Win Summary

Date Race Name Track Make
1 9/13/1953 Central City 200 Central City Speedway Olds
2 10/11/1953 Wilkes 160 North Wilkesboro Speedway Olds
3 10/9/1955 Memphis-Arkansas Speedway Memphis-Arkansas Speedway  
4 10/16/1955 Martinsville Martinsville  
5 5/5/1956 Columbia Speedway Columbia Speedway  
6 5/6/1956 Harris Speedway Harris Speedway  
7 5/12/1956 Hickory Speedway Hickory Speedway  
8 5/27/1956 Charlotte Speedway Charlotte Speedway  
9 6/15/1956 Southern States Fairgrounds Southern States Fairgrounds-Charlotte  
10 6/22/1956 Monroe County Fairgrounds Monroe County Fairgrounds  
11 7/27/1956 Cleveland County Fairgrounds Cleveland County Fairgrounds  
12 11/11/1956 Hickory Speedway Hickory Speedway  
13 7/30/1957 Lancaster Speedway Lancaster Speedway  
14 9/2/1957 Darlington Darlington  
15 4/10/1958 Columbia Speedway Columbia Speedway  
16 4/12/1958 Hub City Speedway Hub City Speedway  
17 8/7/1958 Columbia Speedway Columbia Speedway  
18 9/14/1958 Atlantic Rural Fairgrounds Atlantic Rural Fairgrounds-Richmond  
19 10/16/1960 Charlotte Charlotte  
20 10/23/1960 Atlantic Rural Fairgrounds Atlantic Rural Fairgrounds-Richmond  
Grand National / Cup DRIVER Statistics
Year Age Races Win T5 T10 Pole Laps Led Earnings Rank AvSt AvFn
1950 24 1 of 19 0 0 0 0 0 0 0     21.0
1951 25 3 of 41 0 1 1 0 39 0 275 75 17.0 17.3
1952 26 2 of 34 0 0 0 0 409 0 305 37 32.5 16.5
1953 27 7 of 37 2 5 7 0 1257 99 6,546 11 11.3 3.1
1954 28 7 of 37 0 1 3 0 949 0 1,165 23 42.5 15.6
1955 29 15 of 45 2 3 5 0 1918 222 7,089 15 7.7 14.7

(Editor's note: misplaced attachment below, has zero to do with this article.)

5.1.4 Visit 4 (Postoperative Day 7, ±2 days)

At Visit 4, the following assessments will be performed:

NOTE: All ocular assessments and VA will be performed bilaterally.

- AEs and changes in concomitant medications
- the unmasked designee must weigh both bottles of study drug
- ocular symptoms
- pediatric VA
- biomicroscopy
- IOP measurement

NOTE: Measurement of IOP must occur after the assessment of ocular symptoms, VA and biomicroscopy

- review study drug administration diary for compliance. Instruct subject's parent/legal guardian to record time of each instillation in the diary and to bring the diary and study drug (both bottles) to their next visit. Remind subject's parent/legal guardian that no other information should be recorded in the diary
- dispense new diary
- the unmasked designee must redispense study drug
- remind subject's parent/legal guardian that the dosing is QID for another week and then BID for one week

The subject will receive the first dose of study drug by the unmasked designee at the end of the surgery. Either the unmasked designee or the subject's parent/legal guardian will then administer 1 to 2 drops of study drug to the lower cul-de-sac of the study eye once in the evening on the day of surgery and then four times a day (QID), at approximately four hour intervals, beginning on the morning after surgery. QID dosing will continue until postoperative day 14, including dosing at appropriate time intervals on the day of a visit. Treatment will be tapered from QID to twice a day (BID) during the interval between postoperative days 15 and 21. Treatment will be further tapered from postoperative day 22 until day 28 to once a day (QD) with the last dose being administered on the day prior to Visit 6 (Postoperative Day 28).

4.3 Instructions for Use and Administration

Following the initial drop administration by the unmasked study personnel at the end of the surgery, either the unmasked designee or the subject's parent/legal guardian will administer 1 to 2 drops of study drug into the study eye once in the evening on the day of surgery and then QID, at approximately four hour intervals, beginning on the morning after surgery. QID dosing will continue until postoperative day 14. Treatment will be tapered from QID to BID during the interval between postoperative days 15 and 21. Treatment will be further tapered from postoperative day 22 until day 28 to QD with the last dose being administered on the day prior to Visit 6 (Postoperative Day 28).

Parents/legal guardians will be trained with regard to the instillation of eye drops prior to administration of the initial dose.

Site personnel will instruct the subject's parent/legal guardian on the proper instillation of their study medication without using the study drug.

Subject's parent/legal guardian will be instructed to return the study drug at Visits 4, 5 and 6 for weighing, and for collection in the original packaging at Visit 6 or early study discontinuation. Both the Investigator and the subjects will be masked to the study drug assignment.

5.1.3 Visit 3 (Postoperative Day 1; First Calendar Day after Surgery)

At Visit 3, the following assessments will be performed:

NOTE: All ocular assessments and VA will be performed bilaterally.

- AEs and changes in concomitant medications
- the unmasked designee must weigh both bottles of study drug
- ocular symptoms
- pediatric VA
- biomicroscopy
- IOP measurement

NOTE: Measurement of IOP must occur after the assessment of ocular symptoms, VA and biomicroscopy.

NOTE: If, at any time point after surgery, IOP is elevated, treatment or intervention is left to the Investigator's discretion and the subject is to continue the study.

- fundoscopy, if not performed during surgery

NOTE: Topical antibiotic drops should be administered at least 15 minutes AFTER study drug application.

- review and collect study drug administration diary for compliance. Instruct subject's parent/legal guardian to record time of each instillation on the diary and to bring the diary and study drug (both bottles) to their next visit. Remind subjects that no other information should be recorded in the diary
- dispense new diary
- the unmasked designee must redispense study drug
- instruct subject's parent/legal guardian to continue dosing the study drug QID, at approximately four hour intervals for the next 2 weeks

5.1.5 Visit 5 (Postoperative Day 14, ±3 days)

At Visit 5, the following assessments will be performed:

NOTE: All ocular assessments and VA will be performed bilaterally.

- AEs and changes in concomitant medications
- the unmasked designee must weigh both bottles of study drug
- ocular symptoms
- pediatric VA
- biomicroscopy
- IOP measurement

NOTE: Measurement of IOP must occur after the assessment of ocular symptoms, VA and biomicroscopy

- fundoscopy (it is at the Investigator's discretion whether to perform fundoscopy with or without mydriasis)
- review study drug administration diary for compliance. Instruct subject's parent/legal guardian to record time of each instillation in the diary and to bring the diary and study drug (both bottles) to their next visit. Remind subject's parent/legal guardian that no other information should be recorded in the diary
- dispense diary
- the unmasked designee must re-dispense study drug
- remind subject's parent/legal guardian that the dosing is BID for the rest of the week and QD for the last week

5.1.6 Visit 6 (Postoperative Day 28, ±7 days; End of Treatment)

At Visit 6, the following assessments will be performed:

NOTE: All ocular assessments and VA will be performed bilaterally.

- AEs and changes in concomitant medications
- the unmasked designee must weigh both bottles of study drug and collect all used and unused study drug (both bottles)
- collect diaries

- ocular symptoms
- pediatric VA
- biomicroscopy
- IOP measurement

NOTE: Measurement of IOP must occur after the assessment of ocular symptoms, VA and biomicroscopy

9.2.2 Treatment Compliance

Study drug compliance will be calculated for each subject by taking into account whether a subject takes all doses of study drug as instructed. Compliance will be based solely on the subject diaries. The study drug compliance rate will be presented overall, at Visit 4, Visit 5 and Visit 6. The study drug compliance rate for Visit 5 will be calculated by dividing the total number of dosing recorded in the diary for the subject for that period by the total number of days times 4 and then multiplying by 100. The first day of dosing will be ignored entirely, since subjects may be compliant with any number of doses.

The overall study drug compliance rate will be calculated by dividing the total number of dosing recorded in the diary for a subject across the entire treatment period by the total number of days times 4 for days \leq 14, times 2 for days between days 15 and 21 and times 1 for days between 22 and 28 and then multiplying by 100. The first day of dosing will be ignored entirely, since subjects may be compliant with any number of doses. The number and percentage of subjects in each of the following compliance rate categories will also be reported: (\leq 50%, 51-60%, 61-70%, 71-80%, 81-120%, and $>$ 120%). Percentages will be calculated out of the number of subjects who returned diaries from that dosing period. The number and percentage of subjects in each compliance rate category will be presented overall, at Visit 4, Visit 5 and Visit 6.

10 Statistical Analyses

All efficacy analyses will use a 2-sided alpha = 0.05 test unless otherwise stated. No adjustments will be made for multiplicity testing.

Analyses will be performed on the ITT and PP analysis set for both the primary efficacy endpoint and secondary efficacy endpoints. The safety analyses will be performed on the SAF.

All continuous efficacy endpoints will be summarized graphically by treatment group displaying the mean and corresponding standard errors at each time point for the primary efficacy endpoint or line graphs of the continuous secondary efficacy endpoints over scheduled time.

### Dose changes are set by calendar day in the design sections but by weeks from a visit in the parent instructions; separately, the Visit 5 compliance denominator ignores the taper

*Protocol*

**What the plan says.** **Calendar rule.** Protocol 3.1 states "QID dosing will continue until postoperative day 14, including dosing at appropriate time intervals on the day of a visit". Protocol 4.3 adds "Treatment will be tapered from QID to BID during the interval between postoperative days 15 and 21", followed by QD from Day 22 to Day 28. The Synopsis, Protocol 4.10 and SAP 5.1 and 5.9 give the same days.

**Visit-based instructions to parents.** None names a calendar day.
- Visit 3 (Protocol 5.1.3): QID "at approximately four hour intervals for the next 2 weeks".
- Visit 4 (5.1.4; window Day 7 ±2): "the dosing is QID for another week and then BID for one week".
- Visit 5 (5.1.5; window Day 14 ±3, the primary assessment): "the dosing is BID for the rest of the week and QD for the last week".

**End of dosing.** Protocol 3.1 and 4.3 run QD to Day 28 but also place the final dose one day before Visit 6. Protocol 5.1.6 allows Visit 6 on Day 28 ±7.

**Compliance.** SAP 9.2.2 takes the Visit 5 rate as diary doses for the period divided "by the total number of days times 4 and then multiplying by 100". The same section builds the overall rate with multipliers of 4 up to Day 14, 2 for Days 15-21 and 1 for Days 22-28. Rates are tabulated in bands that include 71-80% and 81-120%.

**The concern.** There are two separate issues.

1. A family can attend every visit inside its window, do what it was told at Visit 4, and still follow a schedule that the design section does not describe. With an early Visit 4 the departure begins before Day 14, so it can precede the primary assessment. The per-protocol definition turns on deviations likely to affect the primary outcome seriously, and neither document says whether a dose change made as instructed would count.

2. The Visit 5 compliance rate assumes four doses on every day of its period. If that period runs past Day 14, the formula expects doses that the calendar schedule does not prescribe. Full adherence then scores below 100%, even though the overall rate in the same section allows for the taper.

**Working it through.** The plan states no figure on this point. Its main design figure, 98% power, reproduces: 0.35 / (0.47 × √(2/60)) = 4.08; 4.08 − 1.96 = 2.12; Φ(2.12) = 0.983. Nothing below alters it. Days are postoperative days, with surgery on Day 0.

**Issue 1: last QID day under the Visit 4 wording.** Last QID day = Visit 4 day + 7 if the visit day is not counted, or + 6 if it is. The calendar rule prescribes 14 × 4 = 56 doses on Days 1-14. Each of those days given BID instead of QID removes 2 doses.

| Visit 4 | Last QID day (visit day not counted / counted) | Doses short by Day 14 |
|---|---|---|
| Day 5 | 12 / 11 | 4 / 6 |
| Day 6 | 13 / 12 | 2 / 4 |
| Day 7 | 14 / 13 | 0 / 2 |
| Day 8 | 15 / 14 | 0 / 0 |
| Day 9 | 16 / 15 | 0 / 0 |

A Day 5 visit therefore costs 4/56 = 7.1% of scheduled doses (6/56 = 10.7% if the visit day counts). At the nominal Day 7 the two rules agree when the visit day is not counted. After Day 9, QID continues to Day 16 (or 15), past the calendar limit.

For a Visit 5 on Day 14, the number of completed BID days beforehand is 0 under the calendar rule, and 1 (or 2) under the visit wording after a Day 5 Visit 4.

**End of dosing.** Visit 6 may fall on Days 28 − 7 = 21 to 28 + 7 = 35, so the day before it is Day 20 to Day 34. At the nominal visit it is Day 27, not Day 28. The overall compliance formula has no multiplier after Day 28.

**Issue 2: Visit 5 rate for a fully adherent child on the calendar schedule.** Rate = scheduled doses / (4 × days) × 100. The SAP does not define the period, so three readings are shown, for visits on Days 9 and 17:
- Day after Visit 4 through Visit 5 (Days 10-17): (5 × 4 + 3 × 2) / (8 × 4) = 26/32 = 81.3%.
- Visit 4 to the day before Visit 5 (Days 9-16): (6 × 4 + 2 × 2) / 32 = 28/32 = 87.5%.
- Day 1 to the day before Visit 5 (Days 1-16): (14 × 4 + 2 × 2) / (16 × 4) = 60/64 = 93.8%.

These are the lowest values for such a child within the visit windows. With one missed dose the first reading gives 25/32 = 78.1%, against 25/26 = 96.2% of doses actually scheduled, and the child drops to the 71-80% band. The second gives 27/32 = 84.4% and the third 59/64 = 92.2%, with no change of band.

1956 30 42 of 56 8 24 29 7 6957 2023 27,169 3 5.1 9.7
1957 31 38 of 53 2 16 22 4 6201 648 26,841 3 7.1 10.2
1958 32 38 of 51 4 19 24 7 6808 230 15,215 3 7.7 10.3
1959 33 29 of 44 0 5 9 1 4785 228 6,816 3 10.6 14.2
1960 34 9 of 44 2 4 5 0 1646 217 18,035 25 15.1 17.6
1961 35 3 of 52 0 0 0 0 440 0 1,100 63 8.0 23.0
1962 36 3 of 53 0 0 1 0 443 0 1,400 42 20.7 16.3
1971 45 1 of 48 0 0 0 0 376 0 1,800   9.0 16.0
14 years 198 20 78 106 19 32228 3667 113,756 8.8 11.8 11.4

Nascar Nextel Cup Series Tickets

   Copyright © 2003 LegendsofNascar.com by Roland Via. All rights reserved.  Revised: 06/08/12 08:11:17 -0400. All materials posted herein are protected by copyright law and the exemption for fair use of copyrighted works. FAIR USE NOTICE: This web page may contain copyrighted material whose use has not been specifically authorized by the copyright owner. This page is operated under the assumption that this use on the Web constitutes a 'fair use' of the copyrighted material as provided for in section 107 of the US Copyright Law. Any text or images that you feel need to be removed please contact me. LegendsofNascar.com is not associated or affiliated with any racing club or organizations including that of NASCAR. It is constructed simply as an internet information source. Images and content made be used with email permission. Opinions and other content are not necessarily those of editors, sponsors.
Please visit official NASCAR information website at NASCAR.COM.